Scale: Data vendors make money each time an impression is served to a device targeted by their data sets. At the same time, marketers have scale requirements for their campaigns. These two motivations often work symbiotically to make segment size an overriding factor in purchase decisions. The biggest segment often wins. This could encourage segment stuffing (adding as many devices or cookies as possible even at the expense of confidence they belong). But the sheer scope of some super-sized segments should prompt probing questions about how the vendors gather and shape the data. In one data store, a segment includes 96 million devices of consumers actively in the market for a Mercedes Benz—but a total of only 17 million cars were sold in the U.S. of any type in 2017. Yet another targets 6.9 million people in Oral and Maxillofacial Dental Radiology. Do these numbers sound right to anybody?
Product Name: Ad platforms typically present segment options alphabetically. Given the lack of opportunity to meaningfully distinguish themselves, vendors use the old Yellow Pages tactic of naming their products so they top the list. In one data store, there are over 200 data providers listed and nearly 60 percent start with a number, a symbol, or begin with one of the first nine letters of the alphabet. For example, data vendor Optimus replaces the “O” with a zero at the beginning of its name. Vendigi starts its segment names with a “#” sign.
The point is, digital advertising is an incredibly sophisticated industry, yet when it comes to selling in the data store, vendors lack incentive and opportunity to focus on quality. Instead, they’re restricted to sales tactics—none of which are good for buyers, brands, or the industry.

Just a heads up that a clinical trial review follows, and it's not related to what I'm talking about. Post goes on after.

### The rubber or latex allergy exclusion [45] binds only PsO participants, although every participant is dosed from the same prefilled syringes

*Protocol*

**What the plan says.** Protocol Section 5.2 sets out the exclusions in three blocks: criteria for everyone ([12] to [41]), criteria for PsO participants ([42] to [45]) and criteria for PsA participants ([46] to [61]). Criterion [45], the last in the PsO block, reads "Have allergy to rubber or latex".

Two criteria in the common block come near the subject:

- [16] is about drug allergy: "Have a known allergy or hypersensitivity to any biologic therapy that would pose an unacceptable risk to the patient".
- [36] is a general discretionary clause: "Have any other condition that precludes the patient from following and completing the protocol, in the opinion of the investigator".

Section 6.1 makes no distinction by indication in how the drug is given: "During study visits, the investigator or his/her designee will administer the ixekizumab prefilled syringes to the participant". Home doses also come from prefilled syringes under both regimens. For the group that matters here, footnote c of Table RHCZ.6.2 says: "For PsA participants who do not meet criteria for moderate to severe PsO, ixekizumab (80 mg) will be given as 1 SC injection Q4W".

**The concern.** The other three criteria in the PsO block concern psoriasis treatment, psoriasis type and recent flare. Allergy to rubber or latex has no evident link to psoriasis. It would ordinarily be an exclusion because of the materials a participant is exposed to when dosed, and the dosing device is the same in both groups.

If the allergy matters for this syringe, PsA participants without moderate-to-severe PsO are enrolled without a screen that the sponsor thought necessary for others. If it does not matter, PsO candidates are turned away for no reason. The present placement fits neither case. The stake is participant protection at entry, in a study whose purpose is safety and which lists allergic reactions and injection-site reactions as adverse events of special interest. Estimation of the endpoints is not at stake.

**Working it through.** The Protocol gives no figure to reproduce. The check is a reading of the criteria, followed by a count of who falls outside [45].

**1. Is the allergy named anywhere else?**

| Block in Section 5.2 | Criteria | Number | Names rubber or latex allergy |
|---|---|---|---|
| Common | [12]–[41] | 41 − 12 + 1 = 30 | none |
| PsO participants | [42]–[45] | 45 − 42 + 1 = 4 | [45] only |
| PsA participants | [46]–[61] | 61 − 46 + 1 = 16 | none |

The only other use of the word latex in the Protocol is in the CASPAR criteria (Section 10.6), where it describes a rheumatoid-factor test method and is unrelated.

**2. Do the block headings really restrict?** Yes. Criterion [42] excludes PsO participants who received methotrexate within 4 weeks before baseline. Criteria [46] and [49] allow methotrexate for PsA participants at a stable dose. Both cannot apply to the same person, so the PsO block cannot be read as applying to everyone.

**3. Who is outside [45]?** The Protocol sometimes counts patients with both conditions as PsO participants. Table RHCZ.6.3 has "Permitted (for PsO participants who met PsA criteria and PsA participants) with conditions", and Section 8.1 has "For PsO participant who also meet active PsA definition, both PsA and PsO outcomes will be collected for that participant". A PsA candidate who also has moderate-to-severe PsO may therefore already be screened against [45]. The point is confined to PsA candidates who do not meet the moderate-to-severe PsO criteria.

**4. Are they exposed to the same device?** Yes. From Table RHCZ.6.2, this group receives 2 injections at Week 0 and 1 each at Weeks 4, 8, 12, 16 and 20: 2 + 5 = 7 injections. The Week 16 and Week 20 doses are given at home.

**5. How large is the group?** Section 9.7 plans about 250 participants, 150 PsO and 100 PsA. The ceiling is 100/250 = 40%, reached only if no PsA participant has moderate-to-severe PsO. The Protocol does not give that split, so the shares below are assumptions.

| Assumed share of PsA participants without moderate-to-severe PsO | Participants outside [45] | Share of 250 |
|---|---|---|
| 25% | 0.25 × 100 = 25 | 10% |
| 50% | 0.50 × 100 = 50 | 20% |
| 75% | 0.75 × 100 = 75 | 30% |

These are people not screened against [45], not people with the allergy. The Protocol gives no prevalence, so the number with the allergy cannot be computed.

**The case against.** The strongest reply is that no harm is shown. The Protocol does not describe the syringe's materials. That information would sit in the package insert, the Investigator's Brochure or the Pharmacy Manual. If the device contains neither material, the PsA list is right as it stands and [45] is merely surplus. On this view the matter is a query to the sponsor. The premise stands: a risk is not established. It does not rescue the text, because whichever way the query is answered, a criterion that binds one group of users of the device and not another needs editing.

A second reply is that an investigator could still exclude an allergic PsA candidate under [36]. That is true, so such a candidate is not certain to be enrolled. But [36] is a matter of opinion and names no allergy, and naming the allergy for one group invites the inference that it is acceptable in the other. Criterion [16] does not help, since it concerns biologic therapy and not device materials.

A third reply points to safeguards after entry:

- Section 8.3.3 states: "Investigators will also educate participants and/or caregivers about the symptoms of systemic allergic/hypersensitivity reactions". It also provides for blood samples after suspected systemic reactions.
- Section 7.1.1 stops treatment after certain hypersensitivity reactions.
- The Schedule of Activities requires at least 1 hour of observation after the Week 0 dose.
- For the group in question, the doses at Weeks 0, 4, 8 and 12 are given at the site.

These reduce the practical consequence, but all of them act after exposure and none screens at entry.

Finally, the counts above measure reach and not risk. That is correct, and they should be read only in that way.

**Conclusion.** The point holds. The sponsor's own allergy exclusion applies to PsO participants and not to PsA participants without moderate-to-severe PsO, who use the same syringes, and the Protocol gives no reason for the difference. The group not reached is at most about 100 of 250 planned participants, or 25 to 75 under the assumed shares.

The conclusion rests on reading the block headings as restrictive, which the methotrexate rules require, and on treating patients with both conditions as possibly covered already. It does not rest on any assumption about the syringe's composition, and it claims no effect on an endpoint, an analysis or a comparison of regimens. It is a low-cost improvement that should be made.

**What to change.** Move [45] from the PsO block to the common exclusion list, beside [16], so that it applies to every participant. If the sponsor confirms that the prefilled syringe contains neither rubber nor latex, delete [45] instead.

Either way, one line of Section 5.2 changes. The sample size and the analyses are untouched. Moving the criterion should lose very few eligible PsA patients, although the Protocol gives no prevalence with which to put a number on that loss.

It’s time for the industry to get serious about data quality and expect more from each player in the data value chain. Here are a few steps that would significantly improve data quality and buying experiences:
Data repository operators should be required to vet the accuracy and size of the segment they’re representing. That’s not to say that options should be limited. Buyers should be free to balance the trade-offs between scale and accuracy however they choose—but they should be presented with enough details to make informed purchase decisions. Currently, they’re only getting information on half of that trade-off (scale).
Third-party data-buying interfaces (DSPs, data stores, etc.) should be expected to provide comparable evidence of the quality of the segments they offer. Moreover, they should naturally assume a sense of responsibility to do so regardless of market expectations.
Data stores should facilitate and expose reviews from past users to help guide future data buyers. Community feedback would allow the data store to maintain neutrality while improving discoverability, enhancing ease of use and encouraging quality.
If data stores, vendors, and platform providers don’t take these steps on their own, marketers should demand data accountability. Ad data is now a $20 billion industry. It’s not unreasonable to expect some degree of segment discoverability and comparison within data stores. At the least, it’s essential that segment attributes like quality scores and proof of accuracy are revealed wherever data is sold.
Jake Moskowitz is head of the Emodo Institute, a dedicated organization within Ericsson Emodo wholly focused on the research, education, and resolution of data concerns that mobile advertisers face.